The first day we broke 10,000 words, the second day 11,000, and the third day for some reason, even though we went to a party with lots of people talking to her, it didn’t record, which was disappointing. Our best was 16,000.

Per day, 11,000 words seems like a lot, but when you figure the child is only awake 12-14 hours, and take out an average of three hours for naps, we didn’t even hit Middle-Class. Yet, I have a toddler who is off the charts in vocabulary and language skills.  Even the authors of the original study admit that quantity is nothing in the face of quality. Ten minutes spent reading a book with your child will go farther than three hours of TV.  And no, Starling can’t differentiate between people and TV.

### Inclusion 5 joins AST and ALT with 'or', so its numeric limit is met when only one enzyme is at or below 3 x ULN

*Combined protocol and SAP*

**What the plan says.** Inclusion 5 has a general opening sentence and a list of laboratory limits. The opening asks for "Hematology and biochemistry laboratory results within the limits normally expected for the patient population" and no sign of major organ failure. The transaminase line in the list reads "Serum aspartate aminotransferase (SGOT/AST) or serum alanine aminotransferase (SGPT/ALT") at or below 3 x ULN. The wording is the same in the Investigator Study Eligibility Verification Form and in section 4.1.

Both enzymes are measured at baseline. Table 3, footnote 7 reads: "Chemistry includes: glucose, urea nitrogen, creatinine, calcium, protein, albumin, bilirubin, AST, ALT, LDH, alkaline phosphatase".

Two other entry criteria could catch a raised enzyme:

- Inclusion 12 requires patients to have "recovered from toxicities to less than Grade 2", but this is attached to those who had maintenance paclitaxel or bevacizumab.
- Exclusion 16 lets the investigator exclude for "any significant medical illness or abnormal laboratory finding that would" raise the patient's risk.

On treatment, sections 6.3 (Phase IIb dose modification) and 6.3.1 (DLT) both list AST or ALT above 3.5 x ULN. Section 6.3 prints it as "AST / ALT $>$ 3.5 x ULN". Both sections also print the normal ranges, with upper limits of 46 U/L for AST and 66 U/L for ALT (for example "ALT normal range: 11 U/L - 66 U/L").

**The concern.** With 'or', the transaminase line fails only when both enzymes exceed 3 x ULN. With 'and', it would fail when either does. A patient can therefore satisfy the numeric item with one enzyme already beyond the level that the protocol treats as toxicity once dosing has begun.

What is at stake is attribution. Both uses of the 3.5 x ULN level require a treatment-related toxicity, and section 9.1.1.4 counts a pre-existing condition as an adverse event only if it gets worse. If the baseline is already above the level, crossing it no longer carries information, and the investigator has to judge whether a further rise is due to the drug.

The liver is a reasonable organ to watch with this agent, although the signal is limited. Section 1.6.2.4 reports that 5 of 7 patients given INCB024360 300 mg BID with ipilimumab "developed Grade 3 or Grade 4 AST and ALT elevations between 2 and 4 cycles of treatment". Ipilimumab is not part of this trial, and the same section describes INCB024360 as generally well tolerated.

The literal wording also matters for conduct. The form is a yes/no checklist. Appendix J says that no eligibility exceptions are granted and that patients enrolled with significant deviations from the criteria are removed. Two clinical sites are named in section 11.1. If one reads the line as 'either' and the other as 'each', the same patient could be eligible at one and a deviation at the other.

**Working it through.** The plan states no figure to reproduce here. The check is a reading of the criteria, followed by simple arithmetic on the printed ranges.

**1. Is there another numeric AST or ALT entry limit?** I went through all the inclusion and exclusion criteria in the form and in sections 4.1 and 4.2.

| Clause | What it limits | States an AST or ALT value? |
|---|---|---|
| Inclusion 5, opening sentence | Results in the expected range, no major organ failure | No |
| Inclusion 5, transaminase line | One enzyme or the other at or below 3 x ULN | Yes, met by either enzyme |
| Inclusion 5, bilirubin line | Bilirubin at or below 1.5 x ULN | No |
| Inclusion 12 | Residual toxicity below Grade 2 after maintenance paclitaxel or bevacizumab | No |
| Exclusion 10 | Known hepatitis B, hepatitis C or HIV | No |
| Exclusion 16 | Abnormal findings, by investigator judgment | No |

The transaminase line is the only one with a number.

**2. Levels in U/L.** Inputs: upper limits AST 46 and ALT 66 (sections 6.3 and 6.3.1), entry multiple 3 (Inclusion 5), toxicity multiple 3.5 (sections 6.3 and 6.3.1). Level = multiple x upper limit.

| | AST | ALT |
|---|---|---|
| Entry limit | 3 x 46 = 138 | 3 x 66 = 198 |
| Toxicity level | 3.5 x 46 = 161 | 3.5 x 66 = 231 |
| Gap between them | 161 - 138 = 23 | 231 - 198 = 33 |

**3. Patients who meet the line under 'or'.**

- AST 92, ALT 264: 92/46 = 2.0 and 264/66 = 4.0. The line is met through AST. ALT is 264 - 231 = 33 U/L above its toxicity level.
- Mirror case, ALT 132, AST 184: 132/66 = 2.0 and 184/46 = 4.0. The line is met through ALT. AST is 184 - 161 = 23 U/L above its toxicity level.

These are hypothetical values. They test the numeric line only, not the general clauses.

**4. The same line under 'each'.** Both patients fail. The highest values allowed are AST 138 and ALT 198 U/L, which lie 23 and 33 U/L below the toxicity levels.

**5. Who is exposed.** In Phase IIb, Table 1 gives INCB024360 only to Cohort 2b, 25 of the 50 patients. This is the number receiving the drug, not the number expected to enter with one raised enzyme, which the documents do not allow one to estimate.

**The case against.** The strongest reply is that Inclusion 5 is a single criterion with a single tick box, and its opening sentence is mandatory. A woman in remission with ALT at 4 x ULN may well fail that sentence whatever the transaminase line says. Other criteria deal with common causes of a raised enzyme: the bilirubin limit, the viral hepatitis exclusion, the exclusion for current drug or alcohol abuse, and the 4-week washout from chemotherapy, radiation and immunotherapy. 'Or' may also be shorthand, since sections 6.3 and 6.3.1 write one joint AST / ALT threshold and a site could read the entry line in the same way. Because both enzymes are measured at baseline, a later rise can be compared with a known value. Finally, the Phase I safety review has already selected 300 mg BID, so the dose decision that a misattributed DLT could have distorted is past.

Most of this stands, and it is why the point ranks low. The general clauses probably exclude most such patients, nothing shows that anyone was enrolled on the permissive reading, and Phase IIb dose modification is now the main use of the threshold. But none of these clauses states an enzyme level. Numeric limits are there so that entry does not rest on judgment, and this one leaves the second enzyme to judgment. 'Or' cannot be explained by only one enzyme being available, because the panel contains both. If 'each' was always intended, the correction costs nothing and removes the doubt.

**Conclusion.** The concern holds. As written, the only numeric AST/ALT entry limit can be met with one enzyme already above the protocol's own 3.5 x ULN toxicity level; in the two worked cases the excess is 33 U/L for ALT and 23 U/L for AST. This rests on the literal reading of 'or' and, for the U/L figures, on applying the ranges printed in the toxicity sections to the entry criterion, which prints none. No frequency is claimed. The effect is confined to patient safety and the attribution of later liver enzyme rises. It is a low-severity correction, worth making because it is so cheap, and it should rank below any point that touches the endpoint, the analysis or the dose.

Should you try Starling?

If you are a new parent with questions, if you’re the parent of a developmentally delayed child, if you’re just curious about yourself, then by all means give the Starling a try. It’s easy, it’s fun, and interesting to see the results. But remember, worrying about arbitrary marks isn’t good. Children, toddlers, babies all need critical down time to process all that information they’re learning.  Imagine someone following you around talking to you every waking second. You’d lock yourself in the bathroom for just 5 minutes of quiet. Your baby is no different. Language is important, but so is quiet alone time.

Starling is fun. It’s informative. Use it as an investigative tool, maybe increase some quality time or have an extra imaginary conversation on a play phone. If you want to try out a Starling, you can borrow one from the library.